Hip-hop began in the 1970s in the Bronx as a culture — and a movement. The genre includes music, deejaying, breakdancing and fashion, while providing a launchpad for endless innovation. “It is the child of funk, the grandchild of jazz, the cousin of soul and R&B,” says Wes Jackson, founder of the Brooklyn Hip-Hop Festival. “It combines elements of rock, blues and even classical.” Hip-hop has become a multibillion-dollar industry, a testament to the genius of the genre’s young pioneers, says Sean XLG Mitchell, author of Hip Hop Hooray: Celebrating 30 Years of Rap Music. “There’s a universal lesson that hip-hop can teach the world,” he says. “No matter how many obstacles stand in your way, you can overcome them all if you persevere and believe in yourself.” To acquaint yourself with the best of hip-hop, check out Mitchell’s 10 essential songs:
1. “Rapper's Delight,” Sugarhill Gang (1979)
It’s the most important rap record of all time. As rap gained popularity in the streets of New York, Sylvia Robinson, a popular rhythm and blues singer, signed the Sugarhill Gang — widely considered the first rap group — to her label and released “Rapper’s Delight.” The song put hip-hop on the map.
2. "The Message," Grandmaster Flash and the Furious Five (1982)
“This song took rap music from the brink of dying as a fad to mainstream respectability,” says Mitchell. “Unlike earlier rap songs with a cliché party theme, “The Message” was the first rap record to touch on social issues,” raising awareness of poverty and despair in urban areas across America. In 2012, Rolling Stone named it the greatest hip-hop song of all time.
3. "Planet Rock," Afrika Bambaataa and the Soul Sonic Force (1982)
An influential hit in the clubs, “Planet Rock” introduced a new style to hip-hop called electro. “The song was like Star Trek meets hip-hop — digitalized sounds used on top of rhythmic drumbeats,” says Mitchell. The vocals in the hook sound computerized, giving the song a futuristic style.
4. "Friends," Whodini (1984)
This mid-tempo, bass-driven song was ideal for radio airplay and became an instant hit. When it was released in 1984, many mainstream music fans still hadn’t connected with hip-hop. The infectious “Friends” changed that. “It’s a thoughtful song with a broad appeal that everyone can relate to,” says Mitchell.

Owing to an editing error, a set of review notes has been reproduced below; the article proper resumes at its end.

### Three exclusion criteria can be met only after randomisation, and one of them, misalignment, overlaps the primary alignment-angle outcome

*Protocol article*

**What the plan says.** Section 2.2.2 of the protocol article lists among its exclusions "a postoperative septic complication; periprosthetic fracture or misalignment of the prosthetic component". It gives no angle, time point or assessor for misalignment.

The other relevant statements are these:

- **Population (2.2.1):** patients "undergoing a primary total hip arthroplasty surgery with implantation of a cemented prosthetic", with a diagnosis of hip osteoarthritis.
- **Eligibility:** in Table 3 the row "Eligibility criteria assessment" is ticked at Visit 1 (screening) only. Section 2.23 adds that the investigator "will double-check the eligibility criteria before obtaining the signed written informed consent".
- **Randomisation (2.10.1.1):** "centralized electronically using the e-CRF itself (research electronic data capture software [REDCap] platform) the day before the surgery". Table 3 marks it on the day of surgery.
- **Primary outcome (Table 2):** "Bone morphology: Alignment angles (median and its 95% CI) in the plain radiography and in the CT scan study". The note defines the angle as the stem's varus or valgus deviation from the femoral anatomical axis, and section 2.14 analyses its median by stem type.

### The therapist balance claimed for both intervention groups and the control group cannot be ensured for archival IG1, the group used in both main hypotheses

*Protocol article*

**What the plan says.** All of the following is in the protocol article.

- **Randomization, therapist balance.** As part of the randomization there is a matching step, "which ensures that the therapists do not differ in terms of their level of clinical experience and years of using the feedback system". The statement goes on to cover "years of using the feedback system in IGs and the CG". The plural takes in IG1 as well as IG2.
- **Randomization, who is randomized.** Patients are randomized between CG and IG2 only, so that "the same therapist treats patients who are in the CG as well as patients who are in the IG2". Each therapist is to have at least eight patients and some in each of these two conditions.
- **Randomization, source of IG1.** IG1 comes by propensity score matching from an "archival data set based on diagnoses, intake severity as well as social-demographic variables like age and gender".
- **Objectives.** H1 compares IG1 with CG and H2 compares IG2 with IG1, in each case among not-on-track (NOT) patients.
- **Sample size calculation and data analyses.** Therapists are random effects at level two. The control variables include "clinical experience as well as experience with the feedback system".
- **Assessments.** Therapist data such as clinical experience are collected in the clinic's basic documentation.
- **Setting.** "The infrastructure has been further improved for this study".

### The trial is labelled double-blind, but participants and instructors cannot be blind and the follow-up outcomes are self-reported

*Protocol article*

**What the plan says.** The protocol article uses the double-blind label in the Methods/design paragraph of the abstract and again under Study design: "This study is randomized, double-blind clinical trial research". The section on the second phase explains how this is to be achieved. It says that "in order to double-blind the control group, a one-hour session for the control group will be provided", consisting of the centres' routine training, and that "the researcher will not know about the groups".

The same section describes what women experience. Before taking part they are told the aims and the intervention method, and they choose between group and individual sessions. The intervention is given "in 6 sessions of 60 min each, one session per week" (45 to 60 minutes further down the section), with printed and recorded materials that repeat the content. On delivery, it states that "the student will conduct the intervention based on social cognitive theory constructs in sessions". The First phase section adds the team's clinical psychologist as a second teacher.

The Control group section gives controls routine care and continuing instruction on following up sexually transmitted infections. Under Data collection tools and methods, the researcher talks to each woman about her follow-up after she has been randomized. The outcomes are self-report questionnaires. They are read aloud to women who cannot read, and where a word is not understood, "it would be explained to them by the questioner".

5. "La-Di-Da-Di," Doug E. Fresh and Slick Rick (1985)
With this entertaining guy-meets-girl song, hip-hop embraced humor. “The rhymes were delivered in a comedic style, using exacerbated voice pitches to pronounce certain words with sporadic intervals of singing out of tune,” says Mitchell. The human beat box sounds of Doug E. Fresh have made this one of hip-hop’s most sampled songs.
6. "Walk This Way," Run-DMC (1986)
“This track underscores the versatility and creativity within the art form,” says Mitchell. “Run-DMC essentially remade the rock hit along with Aerosmith, combining both rock and rap in an amazing showmanship of artistry that set new boundaries for rap music by expanding its platform.”
7. "Fight the Power," Public Enemy (1988)
Public Enemy personifies the socially conscious and political side of hip-hop. The song’s rage-filled lyrics speak a language of self-empowerment and activism, making it the perfect title track for the Spike Lee movie Do the Right Thing.
8. "Summertime," DJ Jazzy Jeff and the Fresh Prince (1991)
The song’s breezy lyric — “Here it is the groove slightly transformed, just a bit of a break from the norm” — sets the tone for this timeless classic, which earned the Philly duo of Jazzy Jeff and the Fresh Prince (Will Smith) their second Grammy award.
9. "Dear Mama," 2Pac (1995)
With “Dear Mama,” 2Pac confronts his mother’s cocaine addiction and shares his enduring love. “This is perhaps the most thoughtful and creative rap song ever,” Mitchell declares. “The poetic rhymes intertwine thoughts and memories of joy and pain and speak from a universal voice as a dedication to all mothers around the world. This song reflects a side of hip-hop that’s rarely seen.”
10. "Empire State of Mind," Jay-Z featuring Alicia Keys (2009)
Mitchell’s take: “What makes this song relevant is that it captures the popular Frank Sinatra version of the Big Apple in hip-hop style. It encompasses the feel, drama and stylings of an old classic made new again with witty rhymes and a sing-along hook. It's the signature song that says hip-hop is the new sheriff in town.”
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